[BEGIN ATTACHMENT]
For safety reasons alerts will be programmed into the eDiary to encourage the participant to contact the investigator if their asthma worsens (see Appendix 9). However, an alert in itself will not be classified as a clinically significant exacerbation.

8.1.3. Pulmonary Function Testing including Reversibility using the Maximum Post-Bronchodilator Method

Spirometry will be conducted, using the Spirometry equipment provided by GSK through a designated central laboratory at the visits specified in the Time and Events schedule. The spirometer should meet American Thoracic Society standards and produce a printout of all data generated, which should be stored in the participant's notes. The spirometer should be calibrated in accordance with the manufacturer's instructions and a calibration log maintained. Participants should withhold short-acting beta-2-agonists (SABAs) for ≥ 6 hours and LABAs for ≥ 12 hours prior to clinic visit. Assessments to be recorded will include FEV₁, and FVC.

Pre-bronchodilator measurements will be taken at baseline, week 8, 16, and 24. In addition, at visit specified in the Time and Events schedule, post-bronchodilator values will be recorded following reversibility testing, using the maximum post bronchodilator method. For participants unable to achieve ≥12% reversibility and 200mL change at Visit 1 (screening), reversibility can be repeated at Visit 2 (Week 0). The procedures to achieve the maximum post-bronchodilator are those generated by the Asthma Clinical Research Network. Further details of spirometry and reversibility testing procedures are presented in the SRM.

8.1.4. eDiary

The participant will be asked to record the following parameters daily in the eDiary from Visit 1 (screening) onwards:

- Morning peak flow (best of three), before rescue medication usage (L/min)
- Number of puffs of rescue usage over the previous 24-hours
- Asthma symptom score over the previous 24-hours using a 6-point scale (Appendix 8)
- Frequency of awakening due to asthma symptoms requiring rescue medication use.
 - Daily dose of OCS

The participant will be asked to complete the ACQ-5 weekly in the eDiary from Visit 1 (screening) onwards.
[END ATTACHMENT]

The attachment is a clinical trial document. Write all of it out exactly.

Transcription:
For safety reasons alerts will be programmed into the eDiary to encourage the participant to contact the investigator if their asthma worsens (see Appendix 9). However, an alert in itself will not be classified as a clinically significant exacerbation.

8.1.3. Pulmonary Function Testing including Reversibility using the Maximum Post-Bronchodilator Method

Spirometry will be conducted, using the Spirometry equipment provided by GSK through a designated central laboratory at the visits specified in the Time and Events schedule. The spirometer should meet American Thoracic Society standards and produce a printout of all data generated, which should be stored in the participant's notes. The spirometer should be calibrated in accordance with the manufacturer's instructions and a calibration log maintained. Participants should withhold short-acting beta-2-agonists (SABAs) for ≥ 6 hours and LABAs for ≥ 12 hours prior to clinic visit. Assessments to be recorded will include FEV₁, and FVC.

Pre-bronchodilator measurements will be taken at baseline, week 8, 16, and 24. In addition, at visit specified in the Time and Events schedule, post-bronchodilator values will be recorded following reversibility testing, using the maximum post bronchodilator method. For participants unable to achieve ≥12% reversibility and 200mL change at Visit 1 (screening), reversibility can be repeated at Visit 2 (Week 0). The procedures to achieve the maximum post-bronchodilator are those generated by the Asthma Clinical Research Network. Further details of spirometry and reversibility testing procedures are presented in the SRM.

8.1.4. eDiary

The participant will be asked to record the following parameters daily in the eDiary from Visit 1 (screening) onwards:

- Morning peak flow (best of three), before rescue medication usage (L/min)
- Number of puffs of rescue usage over the previous 24-hours
- Asthma symptom score over the previous 24-hours using a 6-point scale (Appendix 8)
- Frequency of awakening due to asthma symptoms requiring rescue medication use.
 - Daily dose of OCS

The participant will be asked to complete the ACQ-5 weekly in the eDiary from Visit 1 (screening) onwards.